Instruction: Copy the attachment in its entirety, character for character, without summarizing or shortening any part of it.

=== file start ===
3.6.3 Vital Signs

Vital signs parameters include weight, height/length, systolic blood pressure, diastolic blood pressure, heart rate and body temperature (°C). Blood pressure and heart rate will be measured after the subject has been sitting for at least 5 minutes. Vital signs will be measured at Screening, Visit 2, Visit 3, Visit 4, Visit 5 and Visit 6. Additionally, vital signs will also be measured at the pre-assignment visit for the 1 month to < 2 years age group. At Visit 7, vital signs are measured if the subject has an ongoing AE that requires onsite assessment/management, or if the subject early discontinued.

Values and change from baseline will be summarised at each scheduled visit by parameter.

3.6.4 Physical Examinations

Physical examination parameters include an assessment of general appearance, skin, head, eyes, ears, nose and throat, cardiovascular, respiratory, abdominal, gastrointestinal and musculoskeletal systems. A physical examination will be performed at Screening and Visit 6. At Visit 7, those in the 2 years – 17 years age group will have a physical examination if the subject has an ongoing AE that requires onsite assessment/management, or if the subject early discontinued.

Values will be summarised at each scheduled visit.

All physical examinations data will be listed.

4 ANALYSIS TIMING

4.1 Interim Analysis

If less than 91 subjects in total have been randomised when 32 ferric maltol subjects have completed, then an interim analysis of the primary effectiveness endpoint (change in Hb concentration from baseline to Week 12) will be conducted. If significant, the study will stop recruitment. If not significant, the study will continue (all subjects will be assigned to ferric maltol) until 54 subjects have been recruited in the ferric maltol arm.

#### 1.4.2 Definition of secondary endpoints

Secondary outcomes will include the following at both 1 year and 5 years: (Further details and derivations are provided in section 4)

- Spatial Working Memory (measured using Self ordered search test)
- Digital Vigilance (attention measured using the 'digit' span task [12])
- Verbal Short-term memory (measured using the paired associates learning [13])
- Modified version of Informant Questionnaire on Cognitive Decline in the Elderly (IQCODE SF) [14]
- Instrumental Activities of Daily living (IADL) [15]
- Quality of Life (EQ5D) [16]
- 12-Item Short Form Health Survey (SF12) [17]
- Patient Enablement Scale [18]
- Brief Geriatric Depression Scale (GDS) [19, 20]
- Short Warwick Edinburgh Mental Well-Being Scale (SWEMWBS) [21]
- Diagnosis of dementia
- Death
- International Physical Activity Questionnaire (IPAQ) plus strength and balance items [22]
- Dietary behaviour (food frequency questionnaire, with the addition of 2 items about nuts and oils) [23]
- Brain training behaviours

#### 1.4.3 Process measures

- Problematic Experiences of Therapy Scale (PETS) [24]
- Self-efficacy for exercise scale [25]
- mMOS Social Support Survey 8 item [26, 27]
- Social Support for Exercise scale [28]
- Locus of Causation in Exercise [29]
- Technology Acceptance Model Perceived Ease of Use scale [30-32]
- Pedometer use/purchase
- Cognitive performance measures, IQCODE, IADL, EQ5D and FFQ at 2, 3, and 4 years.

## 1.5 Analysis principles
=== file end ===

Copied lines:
3.6.3 Vital Signs

Vital signs parameters include weight, height/length, systolic blood pressure, diastolic blood pressure, heart rate and body temperature (°C). Blood pressure and heart rate will be measured after the subject has been sitting for at least 5 minutes. Vital signs will be measured at Screening, Visit 2, Visit 3, Visit 4, Visit 5 and Visit 6. Additionally, vital signs will also be measured at the pre-assignment visit for the 1 month to < 2 years age group. At Visit 7, vital signs are measured if the subject has an ongoing AE that requires onsite assessment/management, or if the subject early discontinued.

Values and change from baseline will be summarised at each scheduled visit by parameter.

3.6.4 Physical Examinations

Physical examination parameters include an assessment of general appearance, skin, head, eyes, ears, nose and throat, cardiovascular, respiratory, abdominal, gastrointestinal and musculoskeletal systems. A physical examination will be performed at Screening and Visit 6. At Visit 7, those in the 2 years – 17 years age group will have a physical examination if the subject has an ongoing AE that requires onsite assessment/management, or if the subject early discontinued.

Values will be summarised at each scheduled visit.

All physical examinations data will be listed.

4 ANALYSIS TIMING

4.1 Interim Analysis

If less than 91 subjects in total have been randomised when 32 ferric maltol subjects have completed, then an interim analysis of the primary effectiveness endpoint (change in Hb concentration from baseline to Week 12) will be conducted. If significant, the study will stop recruitment. If not significant, the study will continue (all subjects will be assigned to ferric maltol) until 54 subjects have been recruited in the ferric maltol arm.

#### 1.4.2 Definition of secondary endpoints

Secondary outcomes will include the following at both 1 year and 5 years: (Further details and derivations are provided in section 4)

- Spatial Working Memory (measured using Self ordered search test)
- Digital Vigilance (attention measured using the 'digit' span task [12])
- Verbal Short-term memory (measured using the paired associates learning [13])
- Modified version of Informant Questionnaire on Cognitive Decline in the Elderly (IQCODE SF) [14]
- Instrumental Activities of Daily living (IADL) [15]
- Quality of Life (EQ5D) [16]
- 12-Item Short Form Health Survey (SF12) [17]
- Patient Enablement Scale [18]
- Brief Geriatric Depression Scale (GDS) [19, 20]
- Short Warwick Edinburgh Mental Well-Being Scale (SWEMWBS) [21]
- Diagnosis of dementia
- Death
- International Physical Activity Questionnaire (IPAQ) plus strength and balance items [22]
- Dietary behaviour (food frequency questionnaire, with the addition of 2 items about nuts and oils) [23]
- Brain training behaviours

#### 1.4.3 Process measures

- Problematic Experiences of Therapy Scale (PETS) [24]
- Self-efficacy for exercise scale [25]
- mMOS Social Support Survey 8 item [26, 27]
- Social Support for Exercise scale [28]
- Locus of Causation in Exercise [29]
- Technology Acceptance Model Perceived Ease of Use scale [30-32]
- Pedometer use/purchase
- Cognitive performance measures, IQCODE, IADL, EQ5D and FFQ at 2, 3, and 4 years.

## 1.5 Analysis principles